Tribute To Crayons

9:42 AM

Believe it or not, that little blonde tater-tot in the picture above is me.

Where did I begin? How long did it take me to create this work?
I don't ever know whether to say that I started out sketching or painting. 
You know, that's the answer to the question, "how did you start out?" 

Really, I started with Crayons
Those smelly markers. The seven-color pallet of watercolors. 
(The occasional sharpie.) 
More Crayons (I didn't like to draw with broken Crayons, but I always seemed to squeeze too hard and break them.) 
A pen here. 
A pencil there. 
My Grandma's fancy watercolors.
My Aunt's fancy oil paints.
My own "artist acrylic color." (Thank you, Mom and Dad)

On computer paper.
On restaurant napkins. 
Church programs.
My sister's sketchbook (sorry Becca!)
The fun fax paper where the edges would tear off. 
The sidewalk with chalk. 
When we remolded our house, the sheetrock was painted with a Slurpie
before it was even a wall.

When my aunt and uncle redid their front yard, 
the dirt clods made for a great drawing piece on the clean driveway. 

Did you know, when you cut construction paper into hundreds of tiny pieces, you can nearly assemble them to create a "painting?"(Not to mention that you also learn to use the vacuum at a very young age. As should every very young adolescent.)

I've done a few paint by numbers. 
I've assembled all the crafts for kids in elementary school. 
(I'm admitting, I've watched a couple Bob Ross episodes.)
Read dozens of art books (maybe nearing or beyond 100.)

Met in person a handful of incredibly gifted artists. 
Taken a workshop, or a few, from wonderful people who happen to be artists.
Been in shows amongst the artists I look up to.  
Walked through galleries that are from heaven.
I've seen a lot of wonderful art, but nothing near to make me a critic. (But who is?)
Now, I've begun my studies in art at a university.
I have so much to learn.
Yet, I still attribute the Crayons.

A single painting. 
I am asked, "how long did it take you?" 
19 years. Give or take. 
Yes, 19 years.  

Not like the old masters that really did spend 30(plus/ minus) years dabbling meticulously on a single work. For me, I consider everything learned, learned through a process. (Sometimes it's the process of patience.) 

(There were definitely times when I was advancing with my art. 
On a time line, I could plot by years.
1-5 years: Crayons. The first few mentioned above. 
5-6 years:
7 years: The sketch table. [I drew a ballerina in arabesque for months.]
8 Years: Dabbled first with oil color.
8 years: Acrylic. [Commence the kitchen table ruining--or embellishing?]
9-10 years: commence the kitchen table takeover.
11 years: Art shows. Wonderful people guiding me along. 
13 years: Art and Garden Tours
15 years: Art Galleries
18 years: The homework projects.
19: the summer with endless opportunities to paint.)

I can remember mixing yellow and black together at a very young age.
You know, the whole mix every color together and make the brown rainbow thing?

Just by chance. 
(We all know better than "chance" though.)

I can remember, I was 7 years old,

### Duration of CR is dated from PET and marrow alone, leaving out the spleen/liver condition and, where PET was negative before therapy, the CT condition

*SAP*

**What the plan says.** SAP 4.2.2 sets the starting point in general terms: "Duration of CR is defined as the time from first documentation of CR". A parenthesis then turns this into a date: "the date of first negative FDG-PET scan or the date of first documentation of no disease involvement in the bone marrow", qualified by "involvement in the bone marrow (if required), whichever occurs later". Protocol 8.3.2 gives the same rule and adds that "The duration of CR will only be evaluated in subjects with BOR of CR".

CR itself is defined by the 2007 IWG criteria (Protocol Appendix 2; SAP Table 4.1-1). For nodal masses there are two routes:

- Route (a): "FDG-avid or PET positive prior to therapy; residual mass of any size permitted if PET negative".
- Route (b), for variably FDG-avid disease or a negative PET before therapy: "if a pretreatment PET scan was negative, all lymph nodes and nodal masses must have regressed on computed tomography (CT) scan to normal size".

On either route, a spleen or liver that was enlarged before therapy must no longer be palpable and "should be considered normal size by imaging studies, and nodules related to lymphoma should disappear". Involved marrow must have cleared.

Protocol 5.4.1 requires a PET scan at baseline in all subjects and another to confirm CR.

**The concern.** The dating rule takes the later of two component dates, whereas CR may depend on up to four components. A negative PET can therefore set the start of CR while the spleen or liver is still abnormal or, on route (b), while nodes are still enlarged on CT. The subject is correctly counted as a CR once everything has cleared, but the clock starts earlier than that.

my grandma took the picture I was drawing, turned it upside down, 
took my sketchbook, turned it upside down
 and told me to "now, draw." I thought it was 
just to be silly, funny, or fancy.

I can remember watching the episode of Barney
 and learning "the primary colors are red, yellow and blue!"
(I wasn't 7 then, I was years younger, but Bj the yellow dino was my fav) 

"To make purple, mix red and blue!"

Still, I mix my oil colors, red and blue, to make purple! 
(Thank you, Barney)

When I am having difficulties painting, whether it's getting perspective, 
shape, value, hue, composition, alignment, gesture, proportion, shape, 
shape, shape (those are important) I turn my image and canvas upside down. 
My problems are solved. I can see from a different perspective. Try it! 
(Thank you, Gg! [Gorgeous Grandma!]) 

Did you know, yellow and black make green?
(Thank you, Crayola, for making those watercolors for kids. [Cheap in quality, expensive in result.]
Did you know, cadnium yellow and ivory black oil colors make a perfect sap green?

It all comes together in time. 

If anything of value is learned, chances are it's not by chance. 
I have been blessed with the opportunities.
I have been blessed with wonderful parents and great, encouraging
people around me.
I've been blessed with the slow forthcoming 
"artistic knowledge" others have shared with me.
I'm so grateful for these things, and the talents I've been given to share.

I didn't learn to paint or draw in a day.
I've drawn the stick figure. Many times.
Yesterday, in fact.  
I didn't paint a face well for years. 
But I have loved and worked hard to "get the eyes."
I am still loving and working hard to "get the eyes." 
I don't think I will ever feel  that I have mastered what I want to do.
This isn't a negative for me. The positive is that there is always room for improvement. 
Because of the years I've learned. 

Now, with a closet full of paintings and drawings.
A cabinet full of sketchbooks.
A pallet full of paint 
and a painting wet as can be.
Here are the questions: 
"Where did I begin?" "How long did it take me to create this work?"
I started with Crayons. It took me 19 years. 

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